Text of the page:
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Schools fail to renew ageing PCs

But pupil to computer ratio falls

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Schools and colleges have more computers but many face a growing problem in renewing their IT equipment, a new report reveals.

Around half of schools do not have a policy in place for replacing old or broken workstations, according to the first annual review of the government's strategy for technology in education in England.

The report by the British Educational Communications and Technology Agency (Becta), released on 3 May, concludes that those that do have a policy (32 per cent of primary and 44 percent of secondary) intend to replace 25 per cent of their stock within five years – two years after the accepted target three-year lifespan.

The ratio of pupils to computers has also continued to fall. In 2005 there was one computer for every 6.1 primary school pupils on average and one for every 3.7 secondary school pupils.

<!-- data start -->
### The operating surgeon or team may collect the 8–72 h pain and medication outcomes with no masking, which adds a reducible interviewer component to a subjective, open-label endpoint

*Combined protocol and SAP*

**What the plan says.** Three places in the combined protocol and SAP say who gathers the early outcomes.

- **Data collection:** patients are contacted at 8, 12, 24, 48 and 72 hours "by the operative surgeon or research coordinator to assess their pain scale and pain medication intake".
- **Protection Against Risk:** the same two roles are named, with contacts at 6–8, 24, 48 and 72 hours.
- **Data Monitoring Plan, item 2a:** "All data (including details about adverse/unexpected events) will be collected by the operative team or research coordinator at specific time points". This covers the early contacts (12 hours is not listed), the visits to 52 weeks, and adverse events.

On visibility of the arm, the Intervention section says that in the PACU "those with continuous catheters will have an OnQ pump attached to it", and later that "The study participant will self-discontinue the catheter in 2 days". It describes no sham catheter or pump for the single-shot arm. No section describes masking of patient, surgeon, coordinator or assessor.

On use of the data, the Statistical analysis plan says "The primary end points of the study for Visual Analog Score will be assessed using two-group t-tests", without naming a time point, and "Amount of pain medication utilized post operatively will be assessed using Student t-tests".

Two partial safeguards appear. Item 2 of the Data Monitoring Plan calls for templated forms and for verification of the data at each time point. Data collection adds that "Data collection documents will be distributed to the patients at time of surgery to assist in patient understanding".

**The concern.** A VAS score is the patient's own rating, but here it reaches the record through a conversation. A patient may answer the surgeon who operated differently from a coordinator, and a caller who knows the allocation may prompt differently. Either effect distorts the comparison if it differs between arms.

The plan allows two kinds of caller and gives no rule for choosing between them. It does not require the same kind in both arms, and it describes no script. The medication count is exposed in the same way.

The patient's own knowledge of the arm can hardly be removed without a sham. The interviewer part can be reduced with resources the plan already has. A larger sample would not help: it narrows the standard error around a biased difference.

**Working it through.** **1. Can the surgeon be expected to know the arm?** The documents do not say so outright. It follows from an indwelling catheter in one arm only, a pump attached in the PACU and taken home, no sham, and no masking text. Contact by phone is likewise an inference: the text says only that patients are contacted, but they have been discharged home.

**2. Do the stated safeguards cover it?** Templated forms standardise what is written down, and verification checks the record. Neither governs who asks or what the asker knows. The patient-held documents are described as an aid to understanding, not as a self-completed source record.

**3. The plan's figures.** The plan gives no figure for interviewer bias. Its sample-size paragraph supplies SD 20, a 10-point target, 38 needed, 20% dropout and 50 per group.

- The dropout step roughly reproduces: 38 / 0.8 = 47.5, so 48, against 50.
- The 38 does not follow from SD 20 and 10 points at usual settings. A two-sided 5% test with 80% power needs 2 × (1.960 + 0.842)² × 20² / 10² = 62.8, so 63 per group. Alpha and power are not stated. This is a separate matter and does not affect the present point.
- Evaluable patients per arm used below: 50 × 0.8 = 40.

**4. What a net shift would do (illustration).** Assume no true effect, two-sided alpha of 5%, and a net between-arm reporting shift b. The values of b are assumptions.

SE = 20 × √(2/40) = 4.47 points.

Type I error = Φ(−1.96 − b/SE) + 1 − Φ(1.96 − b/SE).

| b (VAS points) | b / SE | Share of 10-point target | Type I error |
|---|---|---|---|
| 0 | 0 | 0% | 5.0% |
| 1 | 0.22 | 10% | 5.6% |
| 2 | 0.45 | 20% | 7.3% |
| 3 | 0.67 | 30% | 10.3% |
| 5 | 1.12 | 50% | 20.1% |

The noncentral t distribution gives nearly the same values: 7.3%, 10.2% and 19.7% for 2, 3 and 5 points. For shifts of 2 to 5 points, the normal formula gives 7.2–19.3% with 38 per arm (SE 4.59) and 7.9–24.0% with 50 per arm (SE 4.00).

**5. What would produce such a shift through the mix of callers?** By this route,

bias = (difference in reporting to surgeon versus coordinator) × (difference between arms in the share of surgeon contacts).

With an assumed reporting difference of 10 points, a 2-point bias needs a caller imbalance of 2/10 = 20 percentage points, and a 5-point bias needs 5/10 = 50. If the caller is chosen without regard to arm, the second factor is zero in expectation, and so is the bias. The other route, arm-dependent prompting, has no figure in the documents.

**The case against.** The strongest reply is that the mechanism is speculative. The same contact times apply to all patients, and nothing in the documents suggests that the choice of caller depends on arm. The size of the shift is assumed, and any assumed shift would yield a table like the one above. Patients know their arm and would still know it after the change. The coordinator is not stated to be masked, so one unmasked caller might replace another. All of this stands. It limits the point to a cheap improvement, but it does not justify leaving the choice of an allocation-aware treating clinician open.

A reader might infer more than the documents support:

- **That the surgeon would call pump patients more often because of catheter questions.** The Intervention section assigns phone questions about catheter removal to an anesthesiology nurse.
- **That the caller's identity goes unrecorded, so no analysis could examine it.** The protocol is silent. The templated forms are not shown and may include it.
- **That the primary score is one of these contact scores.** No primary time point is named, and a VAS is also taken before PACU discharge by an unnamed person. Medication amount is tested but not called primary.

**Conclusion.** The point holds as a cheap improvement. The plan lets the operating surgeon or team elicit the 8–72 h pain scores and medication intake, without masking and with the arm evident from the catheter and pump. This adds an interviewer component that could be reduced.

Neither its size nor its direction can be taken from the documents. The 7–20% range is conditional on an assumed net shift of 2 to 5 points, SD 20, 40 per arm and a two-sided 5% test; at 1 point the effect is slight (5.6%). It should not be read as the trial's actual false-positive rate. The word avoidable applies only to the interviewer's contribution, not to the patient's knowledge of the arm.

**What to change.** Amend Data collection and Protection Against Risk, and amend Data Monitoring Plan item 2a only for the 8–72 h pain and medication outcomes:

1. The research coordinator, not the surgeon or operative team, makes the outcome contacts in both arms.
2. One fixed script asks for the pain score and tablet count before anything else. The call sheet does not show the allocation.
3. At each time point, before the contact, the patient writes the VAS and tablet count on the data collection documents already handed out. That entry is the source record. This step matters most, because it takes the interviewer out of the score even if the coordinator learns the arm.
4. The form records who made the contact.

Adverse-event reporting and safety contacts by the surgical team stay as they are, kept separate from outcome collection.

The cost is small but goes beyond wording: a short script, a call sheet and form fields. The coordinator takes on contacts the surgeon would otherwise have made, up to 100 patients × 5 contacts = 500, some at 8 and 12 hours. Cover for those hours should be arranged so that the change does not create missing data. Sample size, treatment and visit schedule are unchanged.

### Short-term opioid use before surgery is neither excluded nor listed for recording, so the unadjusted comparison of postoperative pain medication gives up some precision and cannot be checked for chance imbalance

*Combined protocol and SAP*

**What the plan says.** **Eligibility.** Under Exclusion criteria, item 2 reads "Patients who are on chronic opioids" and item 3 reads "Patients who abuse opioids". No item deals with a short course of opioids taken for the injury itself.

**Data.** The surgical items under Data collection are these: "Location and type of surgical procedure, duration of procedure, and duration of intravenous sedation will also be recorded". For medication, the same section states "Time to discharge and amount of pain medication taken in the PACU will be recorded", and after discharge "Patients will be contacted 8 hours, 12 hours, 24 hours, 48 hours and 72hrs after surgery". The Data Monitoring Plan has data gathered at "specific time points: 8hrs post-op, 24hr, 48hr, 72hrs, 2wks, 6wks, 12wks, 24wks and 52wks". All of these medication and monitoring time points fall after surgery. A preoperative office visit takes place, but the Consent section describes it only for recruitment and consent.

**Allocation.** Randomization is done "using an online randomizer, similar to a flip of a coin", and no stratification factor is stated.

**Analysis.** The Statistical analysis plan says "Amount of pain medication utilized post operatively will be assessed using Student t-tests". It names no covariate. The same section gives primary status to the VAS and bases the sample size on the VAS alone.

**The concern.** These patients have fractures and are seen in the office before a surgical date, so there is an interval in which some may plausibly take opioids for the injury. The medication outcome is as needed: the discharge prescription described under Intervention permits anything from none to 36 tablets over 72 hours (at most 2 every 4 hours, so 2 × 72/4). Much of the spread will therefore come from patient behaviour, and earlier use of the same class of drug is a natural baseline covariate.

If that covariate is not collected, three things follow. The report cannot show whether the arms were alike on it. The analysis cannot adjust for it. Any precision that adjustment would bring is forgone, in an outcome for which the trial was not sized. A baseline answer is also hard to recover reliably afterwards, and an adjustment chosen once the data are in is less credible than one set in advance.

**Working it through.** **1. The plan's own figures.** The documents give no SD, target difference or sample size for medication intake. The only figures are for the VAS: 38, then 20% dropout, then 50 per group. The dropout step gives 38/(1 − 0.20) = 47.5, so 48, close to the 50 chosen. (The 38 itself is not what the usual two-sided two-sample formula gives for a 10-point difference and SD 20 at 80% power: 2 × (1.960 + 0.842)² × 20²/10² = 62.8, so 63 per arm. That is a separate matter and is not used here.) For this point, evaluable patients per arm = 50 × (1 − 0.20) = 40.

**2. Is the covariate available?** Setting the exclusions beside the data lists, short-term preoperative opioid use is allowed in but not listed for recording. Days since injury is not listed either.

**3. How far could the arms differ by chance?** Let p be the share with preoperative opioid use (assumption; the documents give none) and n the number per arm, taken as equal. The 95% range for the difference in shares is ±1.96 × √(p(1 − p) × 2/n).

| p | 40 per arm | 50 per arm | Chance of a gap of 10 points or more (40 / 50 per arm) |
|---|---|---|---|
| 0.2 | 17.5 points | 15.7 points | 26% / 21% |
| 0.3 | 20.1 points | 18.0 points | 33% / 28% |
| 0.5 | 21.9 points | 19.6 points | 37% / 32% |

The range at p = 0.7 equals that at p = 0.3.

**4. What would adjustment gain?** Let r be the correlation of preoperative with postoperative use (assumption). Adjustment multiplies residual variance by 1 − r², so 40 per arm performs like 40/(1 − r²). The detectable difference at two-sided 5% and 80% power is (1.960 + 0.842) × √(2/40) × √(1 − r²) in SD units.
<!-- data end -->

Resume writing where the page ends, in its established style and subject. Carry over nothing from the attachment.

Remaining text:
In further education colleges, the demand for computers by the growing number of students outstrips supply.

"As a result, there has been a worsening of student-computer ratios in FE colleges," says the report.

However, interactive whiteboards are now prevalent in schools and colleges, with increasing numbers connected to computers with internet connection.

Mobile technologies are also set to play an "increasingly important role with personal ownership of mobile technologies such as laptops, PDAs and mobile phones on the rise in schools".

Despite significant improvements in internet bandwidth in schools, many teachers are unclear about the full range of benefits broadband can bring.

"In around a third of colleges, demand for internet access has continued to outpace college capability," says the report. "Unfortunately this represents a growing trend."

There is also still a "significant minority of pupils who do not have home internet access".

Although the market is providing increasing numbers of high quality products in the schools sector, provision is mixed.

"It is unlikely that demand will effectively drive improvements to quality, as purchases by schools continue to be concentrated on a relatively small number of suppliers. This is partly because practitioners are finding it difficult to develop effective strategies for identifying appropriate software," the report concludes.

This article was originally published at Kablenet.

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